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Brooks Wilson's Economics Blog: The Market Structure of the NCAA

Saturday, September 24, 2011

The Market Structure of the NCAA

As I prepare to watch the Men of Troy take on the Sun Devils, I reflect on a broad based misunderstanding of the economics of college sports expressed by most fans including my students.  We love the product and perhaps this affection causes us to accept the way that product is brought to market.  My analysis will be descriptive rather than numerical.  Examples are taken from Huma and Staurowsky, "The Price of Poverty in Big Time College Sport.” 

The NCAA is a monopoly producer of college athletics.  It is probably a complement to both the NFL and the NBA meaning that as a fan consumes more NCAA sports he or she is more likely to consume NFL or NBA sports as well.  The NCAA is big business and highly professional organization.  In 2008, more than 100 million people attended a college sporting event.  Broadcasting contracts are in the billions of dollars.  CBS and Turner Sports will pay $10.8 billion over 14 years to broadcast NCAA division I men’s college basketball. 

The NCAA is virtually a monopsony buyer of 18 to 24 year-old football and basketball players.  Although estimates vary, college football and basketball would be paid in excess of $150,000 annually.  Top players would be paid more than $1 million annually.  My guess is that most players will never command such a value in their “professional” careers if they are not drafted into the NFL or NBA and I am somewhat mystified by suggestions that such valuable employees are somehow “amateurs” when their value over a four year period greatly exceeds the median household income.

They are amateurs only because the NCAA has branded them as amateurs to suppress their wages.  Michael Rosenberg reports the following conversation with former NCAA President Myles Brand.  Brand begins

They can’t be paid.


Because they’re amateurs.

What makes them amateurs?

Well, they can’t be paid.

Why not?

Because they’re amateurs.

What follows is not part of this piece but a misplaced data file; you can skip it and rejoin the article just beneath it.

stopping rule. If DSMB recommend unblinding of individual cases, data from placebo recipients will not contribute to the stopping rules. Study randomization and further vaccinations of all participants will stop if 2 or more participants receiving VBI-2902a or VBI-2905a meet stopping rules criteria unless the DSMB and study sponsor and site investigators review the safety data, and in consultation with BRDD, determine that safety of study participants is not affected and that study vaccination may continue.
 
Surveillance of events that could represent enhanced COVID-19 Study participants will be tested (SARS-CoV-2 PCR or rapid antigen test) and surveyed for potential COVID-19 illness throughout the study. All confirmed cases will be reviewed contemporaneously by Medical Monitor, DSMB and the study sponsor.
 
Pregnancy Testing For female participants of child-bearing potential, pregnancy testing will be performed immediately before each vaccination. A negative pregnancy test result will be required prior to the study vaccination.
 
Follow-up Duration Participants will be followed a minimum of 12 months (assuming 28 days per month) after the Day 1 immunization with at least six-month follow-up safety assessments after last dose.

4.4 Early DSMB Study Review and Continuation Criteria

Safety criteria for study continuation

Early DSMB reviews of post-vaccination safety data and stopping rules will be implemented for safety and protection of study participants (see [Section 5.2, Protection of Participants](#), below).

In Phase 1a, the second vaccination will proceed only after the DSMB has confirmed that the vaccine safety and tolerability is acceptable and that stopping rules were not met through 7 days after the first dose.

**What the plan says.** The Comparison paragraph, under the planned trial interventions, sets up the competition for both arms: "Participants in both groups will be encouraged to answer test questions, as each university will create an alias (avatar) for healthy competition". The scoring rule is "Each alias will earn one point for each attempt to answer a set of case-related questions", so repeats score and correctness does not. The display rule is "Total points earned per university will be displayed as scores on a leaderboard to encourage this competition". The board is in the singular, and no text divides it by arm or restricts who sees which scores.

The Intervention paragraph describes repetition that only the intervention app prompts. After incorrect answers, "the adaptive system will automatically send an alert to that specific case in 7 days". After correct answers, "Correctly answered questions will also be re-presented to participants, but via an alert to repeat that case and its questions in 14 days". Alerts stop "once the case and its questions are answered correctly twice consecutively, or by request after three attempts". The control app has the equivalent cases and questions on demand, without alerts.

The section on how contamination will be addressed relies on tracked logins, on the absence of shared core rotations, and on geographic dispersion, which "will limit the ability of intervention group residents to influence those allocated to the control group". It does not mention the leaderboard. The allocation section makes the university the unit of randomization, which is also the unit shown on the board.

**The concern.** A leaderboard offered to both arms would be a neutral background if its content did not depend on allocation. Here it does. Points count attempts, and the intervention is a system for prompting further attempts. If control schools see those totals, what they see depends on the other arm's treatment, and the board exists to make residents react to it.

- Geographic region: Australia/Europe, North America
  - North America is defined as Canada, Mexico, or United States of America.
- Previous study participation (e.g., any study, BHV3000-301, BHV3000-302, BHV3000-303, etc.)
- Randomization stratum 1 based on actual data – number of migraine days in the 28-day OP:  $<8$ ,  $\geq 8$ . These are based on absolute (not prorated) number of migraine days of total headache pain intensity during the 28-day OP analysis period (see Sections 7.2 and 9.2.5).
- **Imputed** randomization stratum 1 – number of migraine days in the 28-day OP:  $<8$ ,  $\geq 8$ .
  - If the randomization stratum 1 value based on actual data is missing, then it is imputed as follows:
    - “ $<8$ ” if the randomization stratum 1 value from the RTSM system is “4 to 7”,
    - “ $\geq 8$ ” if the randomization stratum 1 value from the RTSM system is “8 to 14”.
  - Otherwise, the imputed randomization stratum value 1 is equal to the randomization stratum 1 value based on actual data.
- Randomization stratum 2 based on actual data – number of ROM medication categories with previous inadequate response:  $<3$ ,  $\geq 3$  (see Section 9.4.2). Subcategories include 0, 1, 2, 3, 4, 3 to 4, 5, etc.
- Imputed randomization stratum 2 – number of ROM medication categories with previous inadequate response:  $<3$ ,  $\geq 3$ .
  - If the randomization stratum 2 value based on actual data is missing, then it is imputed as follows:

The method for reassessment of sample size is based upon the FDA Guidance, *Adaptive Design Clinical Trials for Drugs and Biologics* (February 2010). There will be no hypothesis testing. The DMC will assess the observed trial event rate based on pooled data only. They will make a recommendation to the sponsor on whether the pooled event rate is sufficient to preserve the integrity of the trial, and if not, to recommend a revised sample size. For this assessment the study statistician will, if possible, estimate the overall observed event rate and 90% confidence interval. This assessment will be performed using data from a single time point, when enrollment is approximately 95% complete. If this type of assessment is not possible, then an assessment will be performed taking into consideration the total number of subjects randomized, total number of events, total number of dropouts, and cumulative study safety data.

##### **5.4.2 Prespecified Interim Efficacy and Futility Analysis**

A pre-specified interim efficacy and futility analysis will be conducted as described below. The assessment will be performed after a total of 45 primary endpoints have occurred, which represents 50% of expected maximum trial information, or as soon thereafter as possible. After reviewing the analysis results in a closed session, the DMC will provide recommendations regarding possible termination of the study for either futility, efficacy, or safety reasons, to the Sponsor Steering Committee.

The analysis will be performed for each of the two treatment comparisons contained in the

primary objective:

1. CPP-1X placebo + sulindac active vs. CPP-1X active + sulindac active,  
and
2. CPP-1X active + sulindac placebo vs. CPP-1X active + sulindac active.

Who decided they are amateurs?

We did.


Because we don’t pay them.

Their wages (the scholarship money) fall short of covering college related expenses by approximately $3,222 and more than 85 percent live below the poverty line of $10,890 for a single individual.  The NCAA recognizes the penury the scholarship system produces advising students on the acceptability of food stamps, forcing taxpayers to subsidize a multibillion dollar industry.

Food Stamps.  A grant-in-aid recipient who lives and eats off campus may use the money provided for his or her board to obtain governmental food stamps, provided the stamps are available to the student body in general.  Additionally, the student-athlete must be eligible for such stamps without any special arrangements on the part of athletics department personnel or representatives of the institution’s athletics interest. 

NCAA rules make it difficult to take advantage of the educational opportunity that scholarships are claimed to provide.  In 1973, the NCAA changed scholarships from four year contracts to one year renewable contracts.  If you do not live up to your expected athletic value, it’s one and done.  The NCAA surrendered basketball game scheduling to television broadcasters for larger television contracts.  Broadcasters predictably spread games throughout the week reducing time that athletes could spend in class.  The NCAA rules limit practices to 20 hours per week during the relevant playing season but allow “voluntary” practices.  Athletes who do not attend these practices are not physically ready to play and are frequently dropped from teams.  The average football and basketball player works over 40 hours per week.  Given the rigors of athletic training, it is amazing the graduation rates of a little less than 50% are not lower. 

I believe that colleges should bid for athletes just as the bid for faculty staff and students but Huma and Staurowsky make a more modest proposal that would dramatically improve the welfare of students.  I believe that their most important recommendations are

1. Support legislation that will allow universities to fully fund their athletes’ educational opportunities with scholarships that fully cover the full cost of attendance.

2.  Lift restrictions on all college athlete’s commercial opportunities by allowing the Olympic amateur model.  The Olympics’ international definition of amateurism permits amateur athletes access to the commercial free market.  They are free to secure endorsement deals, get paid for signing autographs, etc.